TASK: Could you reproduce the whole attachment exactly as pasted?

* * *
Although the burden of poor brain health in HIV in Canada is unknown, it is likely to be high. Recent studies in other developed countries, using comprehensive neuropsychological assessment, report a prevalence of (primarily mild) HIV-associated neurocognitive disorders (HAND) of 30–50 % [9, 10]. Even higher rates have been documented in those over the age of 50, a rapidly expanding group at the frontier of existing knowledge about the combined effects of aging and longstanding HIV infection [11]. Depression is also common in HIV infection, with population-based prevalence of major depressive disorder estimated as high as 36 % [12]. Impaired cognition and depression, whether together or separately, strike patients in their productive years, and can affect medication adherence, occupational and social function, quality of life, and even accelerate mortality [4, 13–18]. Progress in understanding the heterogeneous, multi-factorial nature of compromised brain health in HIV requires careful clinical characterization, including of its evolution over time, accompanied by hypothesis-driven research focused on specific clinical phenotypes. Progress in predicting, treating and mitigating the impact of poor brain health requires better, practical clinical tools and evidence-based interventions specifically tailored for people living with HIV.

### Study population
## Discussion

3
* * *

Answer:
Although the burden of poor brain health in HIV in Canada is unknown, it is likely to be high. Recent studies in other developed countries, using comprehensive neuropsychological assessment, report a prevalence of (primarily mild) HIV-associated neurocognitive disorders (HAND) of 30–50 % [9, 10]. Even higher rates have been documented in those over the age of 50, a rapidly expanding group at the frontier of existing knowledge about the combined effects of aging and longstanding HIV infection [11]. Depression is also common in HIV infection, with population-based prevalence of major depressive disorder estimated as high as 36 % [12]. Impaired cognition and depression, whether together or separately, strike patients in their productive years, and can affect medication adherence, occupational and social function, quality of life, and even accelerate mortality [4, 13–18]. Progress in understanding the heterogeneous, multi-factorial nature of compromised brain health in HIV requires careful clinical characterization, including of its evolution over time, accompanied by hypothesis-driven research focused on specific clinical phenotypes. Progress in predicting, treating and mitigating the impact of poor brain health requires better, practical clinical tools and evidence-based interventions specifically tailored for people living with HIV.

### Study population
## Discussion

3